Find out how Greek yogurt stacks up nutritionally against regular yogurt.

By: Jodie Shield, RDN

When it comes to buying yogurt, it’s Greek for me. I LOVE the tangy, not-too-sweet taste of Greek yogurt. Plus, it’s thick and creamy. And after reading and comparing lots of food labels, Greek yogurt seems to have a nutritional edge over other types of yogurt. How can that be? All yogurts are part of the MyPlate dairy group and come in whole fat, low-fat, and nonfat forms. But compared to regular yogurt, Greek yogurt is strained to remove much of the liquid whey, lactose and sugar. As a result, for roughly the same amount of calories, Greek yogurt can pack up to double the protein, while cutting sugar content in half. Here’s how the nutritional numbers compare for Greek Vs. Regular yogurt.

Protein. If you’re trying to up your protein, Greek yogurt is a protein-powerhouse. A typical 6-ounce serving of Greek yogurt contains 15 to 20 grams of protein compared to just 9 grams in the same serving size of regular yogurt. Since protein helps you feel full, Greek yogurt tends to be more satisfying, too.

Carbohydrate. Low-carb dieters will benefit from going Greek. Most Greek yogurts have about half the carbs of regular yogurt. Again, a 6-ounce serving of Greek yogurt has between 5-8 grams of carbohydrate compared to 13-17 grams in regular kinds of yogurt. Keep in mind both Greek and regular yogurts are often sweetened with sugar and other ingredients like fruit and syrups, which will add carbs. Look for varieties with the least amount of added sugar.

Calcium. Greek yogurt does lose some of its calcium when it’s strained, but it is still a very good source. A 6-ounce serving of Greek yogurt supplies 20 percent of the U.S. federal government’s recommended daily amount of calcium compared to 30 percent in regular yogurt.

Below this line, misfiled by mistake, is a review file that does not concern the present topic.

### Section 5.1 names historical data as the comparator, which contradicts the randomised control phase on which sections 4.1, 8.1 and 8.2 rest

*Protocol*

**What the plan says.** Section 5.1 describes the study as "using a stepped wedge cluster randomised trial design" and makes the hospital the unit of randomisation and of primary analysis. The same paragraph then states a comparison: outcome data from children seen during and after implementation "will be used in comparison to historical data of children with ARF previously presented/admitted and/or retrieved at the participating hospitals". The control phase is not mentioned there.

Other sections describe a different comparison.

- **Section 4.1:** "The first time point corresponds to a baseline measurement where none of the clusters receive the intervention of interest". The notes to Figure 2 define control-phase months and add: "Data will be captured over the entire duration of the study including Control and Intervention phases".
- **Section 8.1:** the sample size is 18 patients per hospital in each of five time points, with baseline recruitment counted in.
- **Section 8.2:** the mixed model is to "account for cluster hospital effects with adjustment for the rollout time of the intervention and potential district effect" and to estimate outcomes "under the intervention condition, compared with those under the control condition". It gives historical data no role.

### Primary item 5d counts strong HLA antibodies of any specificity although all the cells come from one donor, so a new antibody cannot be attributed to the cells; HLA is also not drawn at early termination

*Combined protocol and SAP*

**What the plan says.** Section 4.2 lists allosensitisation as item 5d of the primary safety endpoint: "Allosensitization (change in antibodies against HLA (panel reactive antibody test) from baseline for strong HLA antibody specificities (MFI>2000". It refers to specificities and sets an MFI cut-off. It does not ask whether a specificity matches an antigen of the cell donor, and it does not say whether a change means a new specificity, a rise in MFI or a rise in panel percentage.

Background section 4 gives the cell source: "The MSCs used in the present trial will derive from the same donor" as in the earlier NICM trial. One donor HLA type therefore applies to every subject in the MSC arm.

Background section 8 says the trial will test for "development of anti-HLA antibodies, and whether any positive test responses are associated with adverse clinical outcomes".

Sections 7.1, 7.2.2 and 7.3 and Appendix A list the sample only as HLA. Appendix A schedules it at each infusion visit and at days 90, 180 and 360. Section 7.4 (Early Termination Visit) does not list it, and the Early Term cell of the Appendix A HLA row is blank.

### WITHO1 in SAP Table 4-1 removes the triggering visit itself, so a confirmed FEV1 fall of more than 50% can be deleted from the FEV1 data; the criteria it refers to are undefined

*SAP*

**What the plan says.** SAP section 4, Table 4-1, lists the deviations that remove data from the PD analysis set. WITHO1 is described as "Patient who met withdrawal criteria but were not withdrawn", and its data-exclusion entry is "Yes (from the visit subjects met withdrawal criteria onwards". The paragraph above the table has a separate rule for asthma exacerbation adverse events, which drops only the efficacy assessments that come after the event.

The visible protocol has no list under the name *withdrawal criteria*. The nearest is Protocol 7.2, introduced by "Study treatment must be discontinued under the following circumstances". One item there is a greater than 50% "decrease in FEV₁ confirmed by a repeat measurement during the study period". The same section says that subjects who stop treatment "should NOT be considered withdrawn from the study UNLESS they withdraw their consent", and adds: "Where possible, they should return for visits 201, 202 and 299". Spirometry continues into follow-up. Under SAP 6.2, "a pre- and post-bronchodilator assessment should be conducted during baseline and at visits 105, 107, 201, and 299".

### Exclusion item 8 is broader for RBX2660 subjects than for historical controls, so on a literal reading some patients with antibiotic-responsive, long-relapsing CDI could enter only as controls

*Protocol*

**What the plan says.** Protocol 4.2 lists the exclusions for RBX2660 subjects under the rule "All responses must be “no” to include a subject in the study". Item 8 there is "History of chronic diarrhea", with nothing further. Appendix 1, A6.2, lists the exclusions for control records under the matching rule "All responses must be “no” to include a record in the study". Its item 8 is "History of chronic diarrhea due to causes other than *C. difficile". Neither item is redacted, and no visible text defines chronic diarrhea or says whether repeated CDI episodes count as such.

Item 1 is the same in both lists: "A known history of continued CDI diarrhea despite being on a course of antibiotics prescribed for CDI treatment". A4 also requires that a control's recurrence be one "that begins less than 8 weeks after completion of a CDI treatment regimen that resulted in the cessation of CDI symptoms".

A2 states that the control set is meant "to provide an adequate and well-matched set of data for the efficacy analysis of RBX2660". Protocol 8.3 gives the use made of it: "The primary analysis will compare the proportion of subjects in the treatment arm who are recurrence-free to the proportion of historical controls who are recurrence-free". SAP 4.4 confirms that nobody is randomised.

So grab your spoon and enjoy a refreshing cup of Greek yogurt. Or go ahead and use Greek yogurt to make delicious recipes like my Peanut Butter Pie, Skinny Taco Dip Cups and Chipotle Mayonnaise. All are on my app Time To Eat Healthy.




Related Articles


About Author


Jodie Shield, M.Ed., R.D., L.D.N. Jodie Shield has been a consultant and spokesperson in the field of nutrition for over two decades. A former national media spokesperson for the American Dietetic Association (1989-1995), she has worked extensively with the Rush-Presbyterian-St. Luke’s Medical Center and taught nutrition and medical dietetics at the University of Illinois. Currently she is a complemental faculty member of the College of Health Sciences in the Department of Clinical Nutrition at Rush University in Chicago.

(0) Readers Comments

Leave a Reply

Your email address will not be published. Required fields are marked *